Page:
It took two tries, the city joining a lawsuit, and tense public meetings, but Salinas City Council voted 5-2 on Tuesday night to become a sanctuary city—or at least something close.
One change from the earlier sanctuary city resolution that failed 3-4 was to instead call it a "welcoming city."
Name change aside, City Councilmember Scott Davis—who initiated the original resolution—said the substance of the new resolution was effectively unchanged.
"The word 'sanctuary' means a lot to people on either side of the topic," Davis said. "It really doesn’t have a definition. Instead of getting hung up on a title, it’s what’s inside."
The approved resolution, which was brought forward by Councilmember Tony Villegas, affirms that city officials will not and do not investigate peoples' immigration status.
"No city department, agency, officer, or employee will use any city funds, resources, or personnel to investigate, request, or collect immigration or citizenship information of any individual," the first clause reads.
(That's on a revision—the first draft proposed Tuesday included an exception: "except as related to a crime," a clause which council struck.)
Several members of the public spoke out in opposition to the resolution, mostly on the basis of the name change leaving it too vague.
"We do not support this resolution," said Christopher Barrera, representing the Salinas chapter of LULAC (the League of United Latin American Citizens). "It’s vague, it’s not complete, we would like to see something stronger, instead of singing and dancing around the word 'sanctuary.'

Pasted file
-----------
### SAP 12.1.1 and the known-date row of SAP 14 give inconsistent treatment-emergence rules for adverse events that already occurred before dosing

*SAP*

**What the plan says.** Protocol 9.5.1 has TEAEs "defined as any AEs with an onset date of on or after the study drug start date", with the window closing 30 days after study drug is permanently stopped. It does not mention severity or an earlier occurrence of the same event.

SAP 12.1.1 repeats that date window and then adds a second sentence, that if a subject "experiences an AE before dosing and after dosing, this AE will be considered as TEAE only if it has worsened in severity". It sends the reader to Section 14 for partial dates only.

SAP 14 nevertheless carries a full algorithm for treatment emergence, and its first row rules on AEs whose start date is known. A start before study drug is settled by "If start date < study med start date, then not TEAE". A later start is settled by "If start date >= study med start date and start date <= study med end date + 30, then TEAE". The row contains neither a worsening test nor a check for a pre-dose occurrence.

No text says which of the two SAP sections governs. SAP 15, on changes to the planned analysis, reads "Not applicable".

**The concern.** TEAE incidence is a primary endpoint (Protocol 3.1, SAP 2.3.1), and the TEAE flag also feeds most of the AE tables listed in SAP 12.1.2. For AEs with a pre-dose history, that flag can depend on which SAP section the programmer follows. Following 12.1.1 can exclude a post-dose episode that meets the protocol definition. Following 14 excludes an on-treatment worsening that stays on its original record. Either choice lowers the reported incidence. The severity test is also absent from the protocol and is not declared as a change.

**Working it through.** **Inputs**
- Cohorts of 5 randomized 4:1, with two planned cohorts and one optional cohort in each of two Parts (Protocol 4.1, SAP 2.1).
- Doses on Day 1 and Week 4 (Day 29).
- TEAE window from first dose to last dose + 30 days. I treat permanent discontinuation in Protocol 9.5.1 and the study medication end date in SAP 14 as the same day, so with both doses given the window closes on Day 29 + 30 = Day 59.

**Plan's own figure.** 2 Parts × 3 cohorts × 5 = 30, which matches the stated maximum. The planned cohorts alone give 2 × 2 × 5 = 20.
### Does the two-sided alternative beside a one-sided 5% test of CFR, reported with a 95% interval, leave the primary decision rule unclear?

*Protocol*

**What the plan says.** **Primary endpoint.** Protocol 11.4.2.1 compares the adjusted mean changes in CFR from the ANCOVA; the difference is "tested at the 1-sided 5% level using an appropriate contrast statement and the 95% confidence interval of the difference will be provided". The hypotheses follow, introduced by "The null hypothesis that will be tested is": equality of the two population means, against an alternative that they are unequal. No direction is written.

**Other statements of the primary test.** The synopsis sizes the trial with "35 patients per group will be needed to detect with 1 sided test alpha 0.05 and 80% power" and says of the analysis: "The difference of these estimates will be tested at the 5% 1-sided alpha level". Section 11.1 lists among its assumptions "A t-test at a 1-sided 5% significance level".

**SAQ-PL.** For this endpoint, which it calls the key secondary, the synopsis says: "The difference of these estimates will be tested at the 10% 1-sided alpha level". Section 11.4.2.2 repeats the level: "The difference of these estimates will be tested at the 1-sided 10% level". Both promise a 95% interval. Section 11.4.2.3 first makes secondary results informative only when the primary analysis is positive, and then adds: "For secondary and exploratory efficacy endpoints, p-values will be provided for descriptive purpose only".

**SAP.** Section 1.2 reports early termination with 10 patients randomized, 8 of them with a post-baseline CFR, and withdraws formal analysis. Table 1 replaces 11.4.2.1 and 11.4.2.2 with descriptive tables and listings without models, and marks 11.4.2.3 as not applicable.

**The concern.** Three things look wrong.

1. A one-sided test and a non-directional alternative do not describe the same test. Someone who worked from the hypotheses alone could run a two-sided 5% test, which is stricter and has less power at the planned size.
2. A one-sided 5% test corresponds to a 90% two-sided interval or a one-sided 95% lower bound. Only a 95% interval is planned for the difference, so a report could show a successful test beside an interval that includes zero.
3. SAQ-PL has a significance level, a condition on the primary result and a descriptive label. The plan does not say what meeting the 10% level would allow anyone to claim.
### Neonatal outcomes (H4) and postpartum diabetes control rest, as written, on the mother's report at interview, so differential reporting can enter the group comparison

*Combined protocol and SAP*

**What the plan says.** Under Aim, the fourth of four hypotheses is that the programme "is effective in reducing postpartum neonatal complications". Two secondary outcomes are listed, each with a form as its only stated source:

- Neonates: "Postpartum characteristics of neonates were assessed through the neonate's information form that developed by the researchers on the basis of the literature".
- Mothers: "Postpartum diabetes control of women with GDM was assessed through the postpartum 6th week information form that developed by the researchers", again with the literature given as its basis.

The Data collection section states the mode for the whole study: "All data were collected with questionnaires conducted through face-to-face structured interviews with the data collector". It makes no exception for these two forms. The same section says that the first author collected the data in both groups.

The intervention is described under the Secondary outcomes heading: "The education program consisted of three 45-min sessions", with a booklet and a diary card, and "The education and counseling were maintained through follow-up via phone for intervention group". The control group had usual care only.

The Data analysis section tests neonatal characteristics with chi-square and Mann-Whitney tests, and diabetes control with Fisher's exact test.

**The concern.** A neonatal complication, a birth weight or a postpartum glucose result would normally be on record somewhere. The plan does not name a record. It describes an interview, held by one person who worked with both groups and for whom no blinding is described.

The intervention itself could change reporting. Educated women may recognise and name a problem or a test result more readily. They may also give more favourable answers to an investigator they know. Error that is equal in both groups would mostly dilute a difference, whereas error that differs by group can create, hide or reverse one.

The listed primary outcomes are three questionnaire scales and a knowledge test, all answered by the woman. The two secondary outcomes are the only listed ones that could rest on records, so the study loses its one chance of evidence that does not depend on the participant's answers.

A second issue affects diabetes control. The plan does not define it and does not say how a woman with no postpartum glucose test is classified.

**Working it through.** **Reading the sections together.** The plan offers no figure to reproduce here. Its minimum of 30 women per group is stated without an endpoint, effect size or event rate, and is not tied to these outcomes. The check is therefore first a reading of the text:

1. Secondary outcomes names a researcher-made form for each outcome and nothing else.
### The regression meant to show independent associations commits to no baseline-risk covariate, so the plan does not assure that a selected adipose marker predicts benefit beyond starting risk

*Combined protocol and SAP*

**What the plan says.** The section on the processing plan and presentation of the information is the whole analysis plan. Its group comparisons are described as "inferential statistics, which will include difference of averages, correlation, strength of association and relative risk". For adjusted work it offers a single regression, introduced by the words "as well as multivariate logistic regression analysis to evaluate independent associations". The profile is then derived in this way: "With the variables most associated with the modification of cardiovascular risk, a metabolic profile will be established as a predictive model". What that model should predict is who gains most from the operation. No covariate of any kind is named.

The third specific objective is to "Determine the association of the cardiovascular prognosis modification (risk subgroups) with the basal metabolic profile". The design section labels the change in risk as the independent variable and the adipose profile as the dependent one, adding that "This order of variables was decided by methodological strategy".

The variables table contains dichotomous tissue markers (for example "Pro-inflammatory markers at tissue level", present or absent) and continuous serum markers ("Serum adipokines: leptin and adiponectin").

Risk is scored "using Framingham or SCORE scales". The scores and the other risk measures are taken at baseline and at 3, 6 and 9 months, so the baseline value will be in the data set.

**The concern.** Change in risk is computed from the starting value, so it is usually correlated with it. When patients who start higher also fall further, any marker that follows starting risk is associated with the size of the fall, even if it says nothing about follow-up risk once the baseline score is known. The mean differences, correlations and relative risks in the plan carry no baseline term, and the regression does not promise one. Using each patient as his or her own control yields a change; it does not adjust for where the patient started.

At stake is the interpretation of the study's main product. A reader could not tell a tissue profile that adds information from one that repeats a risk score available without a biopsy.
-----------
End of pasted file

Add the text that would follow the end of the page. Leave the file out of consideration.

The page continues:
"Words do matter."
Manuel Valencia of LULAC said, "I have 20 years of experience working with the Legislature as staff counsel. Titles do matter."
Councilmember Gloria De La Rosa agreed, and voted against the resolution on the basis it was too weak.
"Santuario—to me, and maybe to others, it means a safe haven," she said.
Mayor Joe Gunter also dissented, for a different reason. The resolution is purely symbolic, he noted; it will not stop U.S. Immigration and Customs Enforcement (ICE) officials from coming to town and conducting raids, as happened earlier this month in Salinas and neighboring cities that are designated as sanctuary cities, including Soledad.
"It has no juice when it comes to Immigration coming to town," Gunter said. "I hope we’re not offering false hope to people."
City Council voted down a similar resolution back in February on the basis that threats by the federal government to withhold federal funding from sanctuary cities could mean losing some $10 million a year.
Instead of suing, Salinas signed onto existing federal lawsuits by Santa Clara County and San Francisco; a federal judge ruled in favor of sanctuary cities and counties, though the U.S. Department of Justice is seeking a review of that ruling.
Meanwhile, Salinas officials are also tracking the California Values Act, SB 54, that would have the effect of making California as a whole a "sanctuary state." That bill was passed by the State Senate and is now in the Assembly.